I was at the gym the other day, and overheard one woman talking to another as they were working out. The woman was explaining that because her doctor forbidden her to do a certain exercise, she could not do it.
I was at church Sunday and the preacher was asked to pray for a sick person. He prayed with the disclaimer that he was urging them to go see a physician as well. He was praising physicians as being great--that God gave us physicians, but of course, he added, God was better.
This kind of stuff grieves me to the core.
- When we can't wait to get another cough so we can try a home remedy, what does that say about what we think of God's ability to heal us? He is certainly not first choice is he?
- Why don't we obey God as well as we obey physicians? When we turn physicians into our gods. We get only what they can give.
- That preacher had to add that disclaimer because he runs to a physician every time he gets sick himself.
...in spite of the fact that in their refusal to turn to God first for relief in their infirmity, they whore after televangelists who tell them that God will honor their "faith offering" by healing them or giving them whatever it is they need or are lusting after.
The only thing televangelists have that anyone wants is money! Your money. They don't have divine health themselves. They all seek to physicians.
Send the televangelist money, then run to doctor and give him money as well. It's become a vicious cycle hasn't it? Spend all your living on physicians and insurance supplements, and then turn around and send a "faith gift." Where's the faith in that??
I cannot even begin guess at the numbers of retiree's who have gone to work at some menial job because they "needed the benefits."
What about God's benefits? He tells us he has them. But trust me. We will never fully reap them if televangelists are our idols, physicians are our gods and our Creator is our last resort-when-all-else-fails- last-ditch-effort.
Spirits of infirmity are real. They are non-benevolent, personal beings--devils--dedicated to destroying us through infirmity. How do you think they accomplish that task? If a person is afflicted with a spirit of infirmity, no physician will ever be able to make that person better. Spirits of infirmity are real. They are non-benevolent, personal beings--devils--dedicated to destroying us through infirmity. How do you think they accomplish that task?
If a person is afflicted with a spirit of infirmity, no physician will ever be able to make that person better. It will be one thing after another, after another, after another, so on and on and on….
Good people are often afflicted by spirits of infirmity. We have biblical examples of this. But the biblical example also makes it quite clear that God is willing and able to deliver from spirits of infirmity.
One woman got sick and tired of spending all her living on physicians. She suffered from their treatments, and because of those treatments actually became worse. She finally came to the realization that they would never make her better.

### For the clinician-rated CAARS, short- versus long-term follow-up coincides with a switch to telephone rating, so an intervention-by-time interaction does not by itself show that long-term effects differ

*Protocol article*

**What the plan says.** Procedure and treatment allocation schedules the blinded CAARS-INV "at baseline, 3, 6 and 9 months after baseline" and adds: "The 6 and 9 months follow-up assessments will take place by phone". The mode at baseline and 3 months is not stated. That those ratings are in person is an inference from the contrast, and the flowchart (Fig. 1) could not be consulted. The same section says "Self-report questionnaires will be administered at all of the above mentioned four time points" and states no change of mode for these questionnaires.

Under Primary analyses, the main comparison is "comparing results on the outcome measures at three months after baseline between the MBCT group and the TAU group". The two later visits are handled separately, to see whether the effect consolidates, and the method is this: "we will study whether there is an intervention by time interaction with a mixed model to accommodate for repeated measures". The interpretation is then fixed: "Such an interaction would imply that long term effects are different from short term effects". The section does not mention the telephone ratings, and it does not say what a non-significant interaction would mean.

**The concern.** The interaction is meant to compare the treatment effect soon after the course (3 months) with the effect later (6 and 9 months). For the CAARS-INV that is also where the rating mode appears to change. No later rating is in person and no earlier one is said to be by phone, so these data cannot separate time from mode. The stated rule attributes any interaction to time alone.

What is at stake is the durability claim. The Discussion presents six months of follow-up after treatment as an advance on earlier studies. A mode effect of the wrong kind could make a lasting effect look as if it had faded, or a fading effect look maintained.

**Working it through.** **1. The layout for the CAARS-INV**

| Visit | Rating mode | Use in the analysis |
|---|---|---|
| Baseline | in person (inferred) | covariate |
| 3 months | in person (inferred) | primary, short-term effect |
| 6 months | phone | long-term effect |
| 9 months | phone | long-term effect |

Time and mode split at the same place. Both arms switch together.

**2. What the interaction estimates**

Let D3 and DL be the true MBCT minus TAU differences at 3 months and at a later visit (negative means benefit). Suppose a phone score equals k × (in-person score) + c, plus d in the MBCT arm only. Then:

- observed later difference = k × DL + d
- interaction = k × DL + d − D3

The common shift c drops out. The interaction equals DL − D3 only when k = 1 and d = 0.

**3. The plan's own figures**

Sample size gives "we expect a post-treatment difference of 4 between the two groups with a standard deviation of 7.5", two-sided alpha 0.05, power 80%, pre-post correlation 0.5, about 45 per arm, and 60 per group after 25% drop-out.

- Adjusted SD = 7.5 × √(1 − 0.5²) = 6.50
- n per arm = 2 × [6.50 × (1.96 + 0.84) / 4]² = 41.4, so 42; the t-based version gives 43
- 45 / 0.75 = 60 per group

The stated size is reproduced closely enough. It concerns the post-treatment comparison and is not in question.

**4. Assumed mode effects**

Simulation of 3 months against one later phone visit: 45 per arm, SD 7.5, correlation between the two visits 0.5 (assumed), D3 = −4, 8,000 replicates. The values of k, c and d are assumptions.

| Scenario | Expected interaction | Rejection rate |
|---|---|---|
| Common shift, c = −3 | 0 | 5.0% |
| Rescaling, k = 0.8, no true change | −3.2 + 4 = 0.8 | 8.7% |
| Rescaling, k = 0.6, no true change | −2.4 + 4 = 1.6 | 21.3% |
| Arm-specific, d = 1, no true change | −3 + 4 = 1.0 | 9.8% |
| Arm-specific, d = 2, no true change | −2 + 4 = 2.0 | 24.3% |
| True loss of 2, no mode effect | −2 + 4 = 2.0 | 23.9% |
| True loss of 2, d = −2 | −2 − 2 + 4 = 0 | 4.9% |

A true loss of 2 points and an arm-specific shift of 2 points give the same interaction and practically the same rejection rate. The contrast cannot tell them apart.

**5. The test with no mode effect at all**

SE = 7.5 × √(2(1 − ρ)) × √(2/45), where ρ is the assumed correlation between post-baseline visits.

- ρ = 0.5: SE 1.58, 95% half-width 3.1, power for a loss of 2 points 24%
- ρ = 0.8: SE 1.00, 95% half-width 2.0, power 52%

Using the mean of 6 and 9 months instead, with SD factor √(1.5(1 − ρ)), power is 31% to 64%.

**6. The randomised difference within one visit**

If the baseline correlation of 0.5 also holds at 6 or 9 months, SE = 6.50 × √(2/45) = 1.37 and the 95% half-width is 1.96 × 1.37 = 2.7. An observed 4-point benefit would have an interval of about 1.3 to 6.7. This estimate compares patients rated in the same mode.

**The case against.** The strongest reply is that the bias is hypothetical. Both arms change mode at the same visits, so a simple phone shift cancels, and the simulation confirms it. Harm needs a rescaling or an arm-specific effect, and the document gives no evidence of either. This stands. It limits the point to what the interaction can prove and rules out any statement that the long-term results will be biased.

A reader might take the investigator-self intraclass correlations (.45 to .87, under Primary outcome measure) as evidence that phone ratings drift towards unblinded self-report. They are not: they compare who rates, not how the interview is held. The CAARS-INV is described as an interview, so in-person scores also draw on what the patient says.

There are two things we can learn from the woman with the spirit of infirmity: 1.) The Bible does not say she had a spirit of infirmity because of sin. 2.) She had lost faith in physicians.
That was a good thing. For only then did she put all her eggs in Jesus' basket and risked trusting him--and he did not let her down. Now, we do not discourage faith, but this is not a prescription for divine healing, so please do not say that Hungry Hearts Ministries is prescribing a medical boycott. We are not. We are simply commenting on the situation of the woman who touched the hem of Jesus' garment. To seek physicians or not is always a deeply personal decision based on the individual lifestyle choices of autonomous adults. Look at it this way. If an atheist chooses to live life naturally, accepting their lifespan without prolonging it through medical treatment, no one would fault them. The attitude would be live and let live. People make living wills all the time, and indeed are encouraged to. So no one has the right to persecute competent adults regardless of which choice they make.
We read about what the woman who touched the hem of Jesus' garment did. We preach about what she did, talk about what she did, and sing about what she did. I dare say just about all of us, at one time or another, have heard someone say or sing, "If I could but touch the hem of his garment..."
But how many of us are willing to do that?
Touching the hem of his garment is not something we can do if we consider it only one option out of many. We only touch the hem of his garment when we know that he is our only hope--whether or not we are currently seeing a physician for the ailment.
We are not saying that God will not show us mercy even in our stubborn faithlessness. There are too many accounts of that happening to deny that he does that. But wouldn’t it be better to simply repent of our faithlessness? The Bible tells us that whatever is not faith is sin.
We are not advising anyone to stop seeing their physician. We cannot do that. But we do know that Jesus is the answer.
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